Hotels, Sport|

Super Bowl Boosts Hotel Sales

Super Bowl XLVI LogoThis Sunday night, virtually everyone in the US will stop for about four hours to celebrate an unofficial holiday – the Super Bowl. Indianapolis will be hosting the NFL championship for the first time, and tens of thousands of football fans will visit the city to watch it firsthand – whether or not they are pulling for the Patriots or Giants.

Because of Indianapolis hosting Super Bowl XLVI (or 46), hoteliers have gotten a boost in bookings, with 91.3% of the region’s rooms already booked, according to TravelClick. The intelligence firm also reveals data showing that hotel rates are up 199.6%, compared to the same time last year. STR has shown a 26% occupancy rate for Indianapolis hotels on February 6 with revenue per available room (RevPAR) at $16.14 and average day rates at $62.14.

TravelClick executive vice president of business intelligence Tim Hart says that the Super Bowl is most likely affecting more than just Indianapolis this year. This is because Indianapolis is smaller than previous hosting cities. There’s no availability in quite a large perimeter around the towns in the city, and many of the rooms that are open are selling at very high prices clearly related to the event. While many hoteliers raise their rates for the weekend early, some blocked out availability to start with and opened it again as the event approached so they could raise rates even more, he added.

When the initial bid to host this year’s Super Bowl was contracted four years ago, 90% of the hotel rooms within a 30-miles radius were included. Room rates for those were determined when the contract was signed as well. Good Hospitality Services president Jeff Good says that much of the bid from a community to host the Super Bowl is all of the rooms they can get. They committed to their rates four years ago. The NFL takes the rooms to resell them to corporate partners and sponsors, leaving hotels with few rooms to sell at their rates, he added.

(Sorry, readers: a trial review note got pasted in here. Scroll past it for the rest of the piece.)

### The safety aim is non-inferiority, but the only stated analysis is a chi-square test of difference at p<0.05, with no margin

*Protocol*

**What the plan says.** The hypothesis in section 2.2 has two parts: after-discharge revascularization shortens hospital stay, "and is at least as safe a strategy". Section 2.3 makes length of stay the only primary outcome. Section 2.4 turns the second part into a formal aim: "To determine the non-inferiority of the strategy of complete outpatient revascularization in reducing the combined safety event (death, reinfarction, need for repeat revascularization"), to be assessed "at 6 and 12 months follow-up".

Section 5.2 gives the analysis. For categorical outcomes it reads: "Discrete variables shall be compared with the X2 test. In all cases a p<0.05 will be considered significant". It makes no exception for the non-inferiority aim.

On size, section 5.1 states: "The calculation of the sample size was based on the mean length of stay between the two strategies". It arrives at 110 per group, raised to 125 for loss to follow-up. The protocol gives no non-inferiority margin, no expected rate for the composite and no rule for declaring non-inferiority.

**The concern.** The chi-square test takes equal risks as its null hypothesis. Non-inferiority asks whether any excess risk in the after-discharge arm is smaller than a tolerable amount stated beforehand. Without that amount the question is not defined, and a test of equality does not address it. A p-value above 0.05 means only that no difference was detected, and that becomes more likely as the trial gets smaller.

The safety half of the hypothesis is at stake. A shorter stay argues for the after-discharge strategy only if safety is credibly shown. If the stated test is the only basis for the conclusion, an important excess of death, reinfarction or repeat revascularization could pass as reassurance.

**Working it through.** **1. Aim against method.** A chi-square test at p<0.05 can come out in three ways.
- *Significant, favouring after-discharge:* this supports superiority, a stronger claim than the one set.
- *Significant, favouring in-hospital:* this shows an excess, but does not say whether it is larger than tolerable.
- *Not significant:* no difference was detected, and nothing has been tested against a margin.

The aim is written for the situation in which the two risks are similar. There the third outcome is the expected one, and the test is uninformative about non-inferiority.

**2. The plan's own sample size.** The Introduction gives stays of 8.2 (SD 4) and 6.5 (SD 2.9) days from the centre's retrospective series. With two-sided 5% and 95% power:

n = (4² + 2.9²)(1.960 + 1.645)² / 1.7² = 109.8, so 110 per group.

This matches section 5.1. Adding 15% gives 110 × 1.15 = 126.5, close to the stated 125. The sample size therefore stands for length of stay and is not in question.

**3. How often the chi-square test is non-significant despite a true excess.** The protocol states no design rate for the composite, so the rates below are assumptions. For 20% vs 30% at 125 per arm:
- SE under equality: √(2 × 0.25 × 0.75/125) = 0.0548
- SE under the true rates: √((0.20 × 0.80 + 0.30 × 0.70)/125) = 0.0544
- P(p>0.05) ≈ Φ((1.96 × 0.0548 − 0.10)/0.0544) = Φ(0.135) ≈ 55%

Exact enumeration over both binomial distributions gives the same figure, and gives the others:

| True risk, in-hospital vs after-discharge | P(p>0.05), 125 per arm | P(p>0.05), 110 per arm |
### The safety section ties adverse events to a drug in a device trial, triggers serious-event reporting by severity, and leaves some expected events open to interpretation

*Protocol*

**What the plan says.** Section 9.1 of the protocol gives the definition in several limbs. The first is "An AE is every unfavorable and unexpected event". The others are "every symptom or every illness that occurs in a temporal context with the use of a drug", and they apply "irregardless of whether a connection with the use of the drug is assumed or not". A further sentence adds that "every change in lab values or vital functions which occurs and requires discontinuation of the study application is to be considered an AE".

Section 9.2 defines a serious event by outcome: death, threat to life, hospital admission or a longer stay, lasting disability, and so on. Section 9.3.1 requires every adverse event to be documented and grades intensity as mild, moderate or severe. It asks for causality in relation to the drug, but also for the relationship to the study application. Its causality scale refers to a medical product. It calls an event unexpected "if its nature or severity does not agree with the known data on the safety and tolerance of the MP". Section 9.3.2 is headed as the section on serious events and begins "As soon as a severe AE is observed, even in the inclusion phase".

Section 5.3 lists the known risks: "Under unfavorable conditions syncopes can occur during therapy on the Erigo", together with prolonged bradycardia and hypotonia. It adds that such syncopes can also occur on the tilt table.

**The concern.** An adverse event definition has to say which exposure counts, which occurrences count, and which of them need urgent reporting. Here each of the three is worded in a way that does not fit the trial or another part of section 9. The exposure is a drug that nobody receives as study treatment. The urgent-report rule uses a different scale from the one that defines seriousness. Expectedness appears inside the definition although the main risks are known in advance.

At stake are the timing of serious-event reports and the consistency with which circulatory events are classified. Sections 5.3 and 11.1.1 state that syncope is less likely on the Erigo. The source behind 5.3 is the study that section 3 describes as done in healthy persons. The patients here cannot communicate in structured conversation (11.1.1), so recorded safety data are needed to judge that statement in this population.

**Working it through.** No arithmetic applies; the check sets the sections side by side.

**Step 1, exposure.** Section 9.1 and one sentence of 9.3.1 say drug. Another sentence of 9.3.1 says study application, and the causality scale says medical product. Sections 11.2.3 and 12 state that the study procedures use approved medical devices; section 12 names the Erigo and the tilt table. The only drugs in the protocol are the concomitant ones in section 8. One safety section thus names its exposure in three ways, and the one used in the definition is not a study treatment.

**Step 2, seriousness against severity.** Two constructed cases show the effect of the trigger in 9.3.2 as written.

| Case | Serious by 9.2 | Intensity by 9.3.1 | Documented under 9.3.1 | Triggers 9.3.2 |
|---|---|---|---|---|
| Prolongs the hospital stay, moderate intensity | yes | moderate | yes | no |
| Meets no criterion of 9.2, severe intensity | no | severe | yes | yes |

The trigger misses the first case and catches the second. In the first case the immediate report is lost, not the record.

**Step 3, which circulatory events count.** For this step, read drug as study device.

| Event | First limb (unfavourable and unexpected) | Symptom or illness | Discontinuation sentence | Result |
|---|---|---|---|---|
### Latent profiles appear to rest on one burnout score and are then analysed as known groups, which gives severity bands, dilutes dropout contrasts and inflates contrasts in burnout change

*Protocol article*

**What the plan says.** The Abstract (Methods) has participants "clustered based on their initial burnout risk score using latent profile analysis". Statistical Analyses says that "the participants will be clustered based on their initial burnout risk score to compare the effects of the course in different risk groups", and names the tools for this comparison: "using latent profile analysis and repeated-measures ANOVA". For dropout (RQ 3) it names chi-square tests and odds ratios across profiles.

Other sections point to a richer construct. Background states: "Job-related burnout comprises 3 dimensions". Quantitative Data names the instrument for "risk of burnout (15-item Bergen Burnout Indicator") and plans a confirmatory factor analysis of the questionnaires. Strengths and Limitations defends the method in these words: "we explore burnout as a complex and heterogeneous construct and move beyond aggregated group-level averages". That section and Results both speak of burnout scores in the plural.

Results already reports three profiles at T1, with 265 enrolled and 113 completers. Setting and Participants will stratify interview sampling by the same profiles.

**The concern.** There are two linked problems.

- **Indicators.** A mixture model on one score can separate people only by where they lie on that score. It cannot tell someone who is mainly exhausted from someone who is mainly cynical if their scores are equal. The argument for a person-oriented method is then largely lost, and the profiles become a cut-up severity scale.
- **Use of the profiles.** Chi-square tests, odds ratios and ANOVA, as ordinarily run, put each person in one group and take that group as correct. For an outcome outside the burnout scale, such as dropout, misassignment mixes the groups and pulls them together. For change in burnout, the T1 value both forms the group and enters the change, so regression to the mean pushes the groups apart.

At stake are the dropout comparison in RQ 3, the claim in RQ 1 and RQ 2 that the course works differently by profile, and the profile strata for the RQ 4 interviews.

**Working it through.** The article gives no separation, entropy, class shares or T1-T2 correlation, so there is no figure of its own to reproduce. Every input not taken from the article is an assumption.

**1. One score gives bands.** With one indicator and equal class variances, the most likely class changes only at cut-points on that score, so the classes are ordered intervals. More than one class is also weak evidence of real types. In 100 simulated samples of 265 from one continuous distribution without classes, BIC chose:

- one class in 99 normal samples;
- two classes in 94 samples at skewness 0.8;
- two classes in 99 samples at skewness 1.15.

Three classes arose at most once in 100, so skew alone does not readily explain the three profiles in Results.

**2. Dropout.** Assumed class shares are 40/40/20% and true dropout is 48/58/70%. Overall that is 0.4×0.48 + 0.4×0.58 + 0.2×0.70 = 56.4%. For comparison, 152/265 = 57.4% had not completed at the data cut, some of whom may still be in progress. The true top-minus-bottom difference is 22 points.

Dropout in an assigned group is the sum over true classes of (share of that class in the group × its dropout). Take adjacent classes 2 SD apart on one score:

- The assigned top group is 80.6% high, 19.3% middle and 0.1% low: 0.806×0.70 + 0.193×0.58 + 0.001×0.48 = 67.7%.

Good Hospitality Services manages 13 properties in Indiana, and its Homewood Suites by Hilton Indianapolis Northwest only had eight rooms left to sell at its own prices. Good says that the rooms left are being sold at very high rates by online travel agencies due to the lack of supply. He expects business be as usual at select-service hotels in Indianapolis, but full-service properties should anticipate challenges – food-and-beverage services and handling crowds.

Indianapolis Marriott Downtown general manager Phil Ray says the main concern for them is understanding how to deal with large crowds. The hotel is going to be the headquarters for the New York Giants. Unlike other host cities in the past, Indianapolis’s downtown area is very compact. They brought in a handful of task force staff from other properties to ensure all the details come together this week. The Marriott has also staffed more security to make sure the players, coaches and team staff are properly secured; and to ensure nothing unusual happens.

It’s expected that 150,000 people will be visiting Indianapolis, which will also bring a little chaos for the thousands who live, study and work in the city. Competition for parking is certain to be seen in the downtown area, and some businesses predict this will deter their most reliable customers. A few businesses, however, are seeing this an opportunity for business.




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